Tough times don't last; tough people do


The Louisiana Rice Research Board decides how farmers’ checkoff funds will be spent on research to help rice farmers. Board members, left to right, bottom row, are Jerry Leonards, Vice Chairman Dane Hebert, Chairman Richard Fontenot, Secretary and Treasurer John Denison, Damian Bollich and Eric Savant; top row, David LaCour, Jude Doise, Alan Lawson, John Earles, Jeffery Sylvester, Kim Frey, Benjamin Rayburn for the Louisiana Department of Agriculture and Forestry, and Sammy Noel.

As farmers, we are always faced with challenges, in and out of the field.

This past year, we endured more than our share of hurdles. For most of us, the 2019 crop was one of the most difficult we’ve encountered with some of the lowest yields in a long time, and we hope it won’t be repeated.

We knew by midseason that our crop would be facing challenges with continuously wet conditions, disease and a tropical weather event at a critical time for the crop. Conditions were prime for diminishing our crop production opportunity.

After Hurricane Barry, most fields appeared to have been left unscathed. A minimal amount of lodging could be found. But as the season progressed, we realized the storm caused damage that wasn’t obvious. Lodging wasn’t widespread because panicles were either blank or slow to develop. And the moisture brought by Barry only added to the disease incursion that plagued the mature crop all the way to harvest.

Looking forward, prices have made some recovery, so there is room for optimism as we prepare for the 2020 crop.

As the saying goes, “Tough times don’t last. Tough people do.”

There were positive developments in 2019. They included the first U.S. rice sale to China, which could lead to more sales in the future and would be a huge boost to the industry. Significant sales to Iraq were also made, and the industry hopes that will continue for years to come.

A price increase for rice in the fall was welcome relief, but it was the result of low crop production that eliminated a large portion of the 2019 crop carryover.

Even though times have been difficult, now is not the time to stop investing in our rice industry’s future. For our industry to survive, we must become more efficient and productive, and advances through research programs are the most viable ways to achieve that goal.

Your Louisiana Rice Research Board has made both short- and long-term plans and investments to ensure the state’s rice industry will have the benefit of timely research to keep the industry sustainable. We must continue our investment to maintain the momentum and industry-leading research we have set forth over the years at the LSU AgCenter H. Rouse Caffey Rice Research Station.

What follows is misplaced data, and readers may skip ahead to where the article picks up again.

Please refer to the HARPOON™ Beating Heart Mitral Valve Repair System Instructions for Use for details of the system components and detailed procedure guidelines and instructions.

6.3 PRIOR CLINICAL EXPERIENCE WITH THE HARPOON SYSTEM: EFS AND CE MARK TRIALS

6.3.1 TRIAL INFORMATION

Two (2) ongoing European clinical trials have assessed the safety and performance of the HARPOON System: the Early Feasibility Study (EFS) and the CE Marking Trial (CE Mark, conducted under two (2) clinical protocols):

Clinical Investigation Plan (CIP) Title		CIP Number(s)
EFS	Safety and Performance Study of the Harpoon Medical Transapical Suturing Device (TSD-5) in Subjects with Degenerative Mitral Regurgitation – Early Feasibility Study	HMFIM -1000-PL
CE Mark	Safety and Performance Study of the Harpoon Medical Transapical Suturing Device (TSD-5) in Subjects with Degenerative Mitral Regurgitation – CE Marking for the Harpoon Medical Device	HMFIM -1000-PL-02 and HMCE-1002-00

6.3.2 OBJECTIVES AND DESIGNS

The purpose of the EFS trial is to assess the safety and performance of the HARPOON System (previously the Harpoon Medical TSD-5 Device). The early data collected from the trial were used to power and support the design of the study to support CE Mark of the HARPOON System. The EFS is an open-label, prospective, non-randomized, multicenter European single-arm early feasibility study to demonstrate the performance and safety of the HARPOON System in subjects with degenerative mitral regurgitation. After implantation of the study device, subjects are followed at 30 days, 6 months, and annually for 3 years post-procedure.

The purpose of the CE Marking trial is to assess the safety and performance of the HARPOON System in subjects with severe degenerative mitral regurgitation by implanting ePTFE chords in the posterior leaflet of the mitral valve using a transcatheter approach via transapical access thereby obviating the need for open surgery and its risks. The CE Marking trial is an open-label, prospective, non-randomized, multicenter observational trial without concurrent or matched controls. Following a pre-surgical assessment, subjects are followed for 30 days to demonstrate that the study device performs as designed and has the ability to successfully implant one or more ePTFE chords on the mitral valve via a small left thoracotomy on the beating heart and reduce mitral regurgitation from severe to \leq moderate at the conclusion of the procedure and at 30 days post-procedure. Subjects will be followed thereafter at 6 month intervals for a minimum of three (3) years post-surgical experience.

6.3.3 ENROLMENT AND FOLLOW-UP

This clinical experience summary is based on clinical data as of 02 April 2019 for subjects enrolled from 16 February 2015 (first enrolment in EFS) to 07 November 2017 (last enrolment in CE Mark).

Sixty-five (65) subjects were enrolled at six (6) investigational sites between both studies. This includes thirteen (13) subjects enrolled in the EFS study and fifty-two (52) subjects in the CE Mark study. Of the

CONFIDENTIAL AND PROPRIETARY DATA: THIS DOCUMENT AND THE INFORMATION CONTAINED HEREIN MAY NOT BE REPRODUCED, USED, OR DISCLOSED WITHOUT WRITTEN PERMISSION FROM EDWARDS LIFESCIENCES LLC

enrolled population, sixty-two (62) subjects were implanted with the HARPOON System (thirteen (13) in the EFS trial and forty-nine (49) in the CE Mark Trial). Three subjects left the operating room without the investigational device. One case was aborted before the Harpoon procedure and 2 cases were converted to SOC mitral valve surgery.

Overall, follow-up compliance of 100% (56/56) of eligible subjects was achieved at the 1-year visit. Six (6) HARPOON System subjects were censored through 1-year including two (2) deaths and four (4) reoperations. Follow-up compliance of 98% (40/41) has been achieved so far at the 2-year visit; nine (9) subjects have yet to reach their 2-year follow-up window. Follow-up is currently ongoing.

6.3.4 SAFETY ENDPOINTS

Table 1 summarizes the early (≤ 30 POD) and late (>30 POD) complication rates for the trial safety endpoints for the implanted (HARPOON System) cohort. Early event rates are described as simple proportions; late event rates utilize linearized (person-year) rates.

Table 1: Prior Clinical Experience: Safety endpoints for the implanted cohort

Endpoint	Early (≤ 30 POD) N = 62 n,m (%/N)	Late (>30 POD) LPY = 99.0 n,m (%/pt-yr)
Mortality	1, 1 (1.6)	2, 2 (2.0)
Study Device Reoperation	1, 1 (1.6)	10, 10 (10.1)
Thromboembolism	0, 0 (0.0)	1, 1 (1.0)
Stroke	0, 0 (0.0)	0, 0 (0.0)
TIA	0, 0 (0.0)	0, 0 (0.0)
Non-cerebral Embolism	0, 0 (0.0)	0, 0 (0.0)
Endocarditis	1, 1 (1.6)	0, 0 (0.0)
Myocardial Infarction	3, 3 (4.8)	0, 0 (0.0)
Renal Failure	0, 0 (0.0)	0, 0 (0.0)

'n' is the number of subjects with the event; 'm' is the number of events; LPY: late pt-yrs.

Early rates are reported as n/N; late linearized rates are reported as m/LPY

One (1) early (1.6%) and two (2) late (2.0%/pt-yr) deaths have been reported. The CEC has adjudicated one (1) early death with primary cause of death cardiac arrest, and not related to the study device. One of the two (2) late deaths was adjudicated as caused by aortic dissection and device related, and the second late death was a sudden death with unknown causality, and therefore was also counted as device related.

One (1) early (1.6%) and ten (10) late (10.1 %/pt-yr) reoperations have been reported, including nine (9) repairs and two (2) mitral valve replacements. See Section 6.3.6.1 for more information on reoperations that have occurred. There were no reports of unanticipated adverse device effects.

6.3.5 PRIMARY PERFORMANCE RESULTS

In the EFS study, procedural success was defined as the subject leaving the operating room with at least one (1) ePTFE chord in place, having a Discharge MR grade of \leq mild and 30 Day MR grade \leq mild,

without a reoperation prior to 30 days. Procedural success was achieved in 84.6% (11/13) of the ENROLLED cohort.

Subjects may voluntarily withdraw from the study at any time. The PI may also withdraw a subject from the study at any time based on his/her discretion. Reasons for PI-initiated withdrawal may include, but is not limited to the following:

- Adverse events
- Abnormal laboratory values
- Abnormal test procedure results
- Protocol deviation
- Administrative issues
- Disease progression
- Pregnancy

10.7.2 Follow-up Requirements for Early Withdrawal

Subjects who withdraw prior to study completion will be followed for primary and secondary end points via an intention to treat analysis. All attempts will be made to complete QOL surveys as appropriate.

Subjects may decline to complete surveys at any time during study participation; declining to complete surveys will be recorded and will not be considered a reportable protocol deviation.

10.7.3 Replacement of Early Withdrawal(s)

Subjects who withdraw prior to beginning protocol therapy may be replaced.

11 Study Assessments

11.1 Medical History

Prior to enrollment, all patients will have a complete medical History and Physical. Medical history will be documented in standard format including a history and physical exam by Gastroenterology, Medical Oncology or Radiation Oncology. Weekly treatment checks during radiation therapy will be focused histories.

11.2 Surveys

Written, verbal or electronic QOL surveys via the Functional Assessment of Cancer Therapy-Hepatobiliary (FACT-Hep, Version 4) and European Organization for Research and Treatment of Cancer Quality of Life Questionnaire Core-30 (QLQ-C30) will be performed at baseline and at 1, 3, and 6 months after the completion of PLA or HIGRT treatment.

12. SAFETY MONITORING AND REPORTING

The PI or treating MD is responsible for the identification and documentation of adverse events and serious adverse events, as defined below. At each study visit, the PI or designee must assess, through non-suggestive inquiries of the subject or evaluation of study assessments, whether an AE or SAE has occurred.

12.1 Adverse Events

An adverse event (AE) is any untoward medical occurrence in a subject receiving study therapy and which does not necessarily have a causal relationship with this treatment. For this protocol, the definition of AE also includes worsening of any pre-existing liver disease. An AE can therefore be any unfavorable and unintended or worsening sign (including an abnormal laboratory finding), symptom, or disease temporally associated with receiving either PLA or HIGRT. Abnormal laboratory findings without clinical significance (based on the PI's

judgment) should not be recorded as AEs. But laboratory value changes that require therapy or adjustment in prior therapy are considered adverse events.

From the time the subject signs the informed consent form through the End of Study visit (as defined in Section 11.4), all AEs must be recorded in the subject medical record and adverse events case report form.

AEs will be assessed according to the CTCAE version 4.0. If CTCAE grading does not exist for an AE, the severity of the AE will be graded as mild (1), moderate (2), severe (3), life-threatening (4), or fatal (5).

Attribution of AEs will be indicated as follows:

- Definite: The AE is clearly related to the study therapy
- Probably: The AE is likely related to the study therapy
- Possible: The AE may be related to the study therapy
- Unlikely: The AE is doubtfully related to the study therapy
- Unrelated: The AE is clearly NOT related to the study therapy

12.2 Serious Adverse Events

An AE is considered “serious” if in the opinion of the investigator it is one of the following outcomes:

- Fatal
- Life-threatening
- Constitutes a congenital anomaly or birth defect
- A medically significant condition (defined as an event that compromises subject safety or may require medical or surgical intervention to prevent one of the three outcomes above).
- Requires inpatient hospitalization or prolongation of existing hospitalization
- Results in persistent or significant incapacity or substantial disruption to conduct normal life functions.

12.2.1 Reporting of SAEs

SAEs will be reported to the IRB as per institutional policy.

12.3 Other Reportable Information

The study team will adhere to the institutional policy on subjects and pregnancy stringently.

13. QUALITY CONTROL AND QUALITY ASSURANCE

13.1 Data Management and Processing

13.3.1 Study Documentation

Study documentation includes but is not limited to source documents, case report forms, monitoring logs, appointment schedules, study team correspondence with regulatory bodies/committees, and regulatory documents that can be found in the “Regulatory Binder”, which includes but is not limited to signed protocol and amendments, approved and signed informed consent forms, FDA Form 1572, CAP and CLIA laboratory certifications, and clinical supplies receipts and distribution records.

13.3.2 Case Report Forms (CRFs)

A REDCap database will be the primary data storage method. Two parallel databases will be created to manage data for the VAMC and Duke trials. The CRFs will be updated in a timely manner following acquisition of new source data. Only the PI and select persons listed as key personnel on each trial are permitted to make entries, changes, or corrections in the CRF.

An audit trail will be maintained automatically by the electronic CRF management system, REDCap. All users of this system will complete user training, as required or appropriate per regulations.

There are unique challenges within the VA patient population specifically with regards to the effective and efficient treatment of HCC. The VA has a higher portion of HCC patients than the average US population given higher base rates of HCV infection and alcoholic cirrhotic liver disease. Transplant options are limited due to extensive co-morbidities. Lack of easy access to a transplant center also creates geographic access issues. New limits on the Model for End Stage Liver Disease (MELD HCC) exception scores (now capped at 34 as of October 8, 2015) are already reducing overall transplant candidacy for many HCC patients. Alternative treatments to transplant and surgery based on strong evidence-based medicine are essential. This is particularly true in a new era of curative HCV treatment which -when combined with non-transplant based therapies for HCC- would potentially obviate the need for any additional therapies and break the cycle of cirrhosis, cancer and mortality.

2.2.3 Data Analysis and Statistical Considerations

Last year, the Louisiana Rice Research Board set aside $2 million in Colombian Free Trade Agreement money for an academic chair for the LSU AgCenter H. Rouse Caffey Rice Research Station. Interest generated by the account will be used to fund an endowed chair position to enhance efforts at the rice station with a stable funding source for perpetuity. The principal can never be touched.

Money from the Colombian Free Trade Agreement also has been invested in the rice research station infrastructure with a new milling facility, an emergency generator, additional office space at the administrative building, and updates to laboratory and greenhouses facilities. Your board has also used these funds to enhance support of additional research projects that could not have been funded with only checkoff funds.

These improvements and project support will ensure that the research facility not only is a state-of-the-art facility with the infrastructure capable of handling future needs, but it is also capable of identifying and solving industry needs in a timely manner.

The board continues to use your checkoff dollars to fund applied research projects that will ultimately help us improve our farming practices. This responsibility is not taken lightly, and I invite all of you to attend any of our meetings as well as your annual field day to identify what needs we can address to make our industry more viable and sustainable for years to come.

Thanks for all your support, and God bless.

Richard Fontenot, Chairman

Louisiana Rice Research Board

12/19/2019 8:24:39 PM
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